Sudbury Valley School: Where Dreams and Reality Cross Paths

As I write, I am looking outside at the beautiful campus in the morning sun. Children of all ages are all over – running, playing, calling each other, romping. Inside, voices can be heard from the adjacent rooms – and sometimes floating up from the main lounge downstairs. The school is alive with activity, excitement, movement. And yet, it is at peace, a deep peace free of anger, aggression, resentment. I catch myself: am I dreaming?

There was a time, over half a century ago, when a number of us were dreaming – dreaming of a better place for our children to grow up than any of the institutions called “schools” that we had encountered in our search. We dreamt of the place we wanted for them to spend their childhood. The dream was whole, complete, and made up of inseparable parts – an integral unity whose core has never changed. Over the years, we have refined the reality and deepened our understanding of it.

I am pondering it now – thinking about that core that came into being at the beginning. What was it then, and why has it stood the test of time?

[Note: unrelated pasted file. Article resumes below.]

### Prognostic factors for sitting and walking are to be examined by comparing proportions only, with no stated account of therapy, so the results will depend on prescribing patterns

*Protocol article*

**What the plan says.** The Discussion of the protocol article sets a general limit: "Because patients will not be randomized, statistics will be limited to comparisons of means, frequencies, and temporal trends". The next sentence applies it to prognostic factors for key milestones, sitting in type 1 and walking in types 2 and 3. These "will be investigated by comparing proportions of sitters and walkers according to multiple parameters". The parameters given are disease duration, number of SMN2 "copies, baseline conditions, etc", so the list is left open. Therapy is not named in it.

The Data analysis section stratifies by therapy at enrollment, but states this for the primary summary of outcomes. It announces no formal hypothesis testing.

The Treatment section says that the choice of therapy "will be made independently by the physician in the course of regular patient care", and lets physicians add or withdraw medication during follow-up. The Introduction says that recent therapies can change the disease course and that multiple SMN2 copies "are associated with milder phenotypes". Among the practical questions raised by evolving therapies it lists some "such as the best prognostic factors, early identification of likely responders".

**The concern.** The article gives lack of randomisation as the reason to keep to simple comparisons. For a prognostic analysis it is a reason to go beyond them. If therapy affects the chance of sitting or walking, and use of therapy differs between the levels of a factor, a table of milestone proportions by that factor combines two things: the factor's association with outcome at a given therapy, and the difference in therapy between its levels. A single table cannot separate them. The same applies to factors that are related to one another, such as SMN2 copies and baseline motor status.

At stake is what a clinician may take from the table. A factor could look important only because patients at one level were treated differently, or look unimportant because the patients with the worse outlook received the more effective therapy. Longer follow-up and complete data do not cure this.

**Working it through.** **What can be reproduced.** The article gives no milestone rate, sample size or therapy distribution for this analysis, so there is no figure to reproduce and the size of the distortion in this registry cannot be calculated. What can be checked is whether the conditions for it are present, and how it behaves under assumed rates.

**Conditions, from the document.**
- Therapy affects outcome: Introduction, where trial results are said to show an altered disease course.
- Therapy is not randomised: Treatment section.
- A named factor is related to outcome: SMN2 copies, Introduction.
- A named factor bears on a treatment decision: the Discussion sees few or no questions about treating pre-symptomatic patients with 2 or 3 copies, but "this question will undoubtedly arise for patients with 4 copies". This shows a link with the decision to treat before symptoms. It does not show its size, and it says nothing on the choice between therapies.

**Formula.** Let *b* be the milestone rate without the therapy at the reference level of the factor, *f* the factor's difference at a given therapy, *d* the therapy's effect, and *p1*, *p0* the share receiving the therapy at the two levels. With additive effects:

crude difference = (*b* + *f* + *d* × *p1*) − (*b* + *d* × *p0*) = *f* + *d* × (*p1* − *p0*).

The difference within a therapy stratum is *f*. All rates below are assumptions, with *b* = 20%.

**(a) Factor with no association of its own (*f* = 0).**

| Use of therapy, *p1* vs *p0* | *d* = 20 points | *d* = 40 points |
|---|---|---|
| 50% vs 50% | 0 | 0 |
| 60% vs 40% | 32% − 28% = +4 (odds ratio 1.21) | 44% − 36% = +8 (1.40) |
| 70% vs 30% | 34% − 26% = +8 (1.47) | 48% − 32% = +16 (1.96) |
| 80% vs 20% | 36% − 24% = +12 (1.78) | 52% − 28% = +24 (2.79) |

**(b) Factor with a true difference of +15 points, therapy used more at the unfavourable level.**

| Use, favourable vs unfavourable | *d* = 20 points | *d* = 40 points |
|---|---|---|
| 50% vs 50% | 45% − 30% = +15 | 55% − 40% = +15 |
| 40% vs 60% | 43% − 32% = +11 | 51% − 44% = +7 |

This is my answer.

I

The origin of that core was simple – deceptively simple. I say “deceptively” because its apparent simplicity, based on careful, open-minded observation of the daily lives of children – our children, and those of our friends who were to become collaborators in founding the school – that very simplicity led to its rejection by “experts”, academicians who applied the theories developed in their ivory tower to explain away the obvious.

Let me inject a personal note here. I was a physicist and historian by training, myself both a product of academia and a participant in its workings. I learned to accept without question theoretical constructs that defied direct experience, and to mock pre-modern scientists – called “natural philosophers” in their day – for their blind acceptance of the evidence of their senses as the basis for understanding the real world. How silly were all those naive people, who believed that the earth was the center of the universe; that the sun and moon and stars, firmly implanted in the heavens, rotated around the earth in a daily cycle; that solid objects were actually solid; that God created the universe in seven days. How sophisticated we moderns are, we who now know the truth: that the earth spins around its axis at 24,000 mph and around the sun at 17,000 mph; that any material object is almost entirely made up of the empty space between atoms; and that the universe was actually created in the minutest fraction of a second in a giant explosion, a “big bang”. It was only after years of contemplating the methods underlying the construction of modern theories of reality – theories which come and go, and which have, after all, a very short lifetime and a tenuous hold on the scientific establishment – that I came to be able to look carefully at what I actually observed, unmediated by preconceptions, and actually see the events unfolding before me.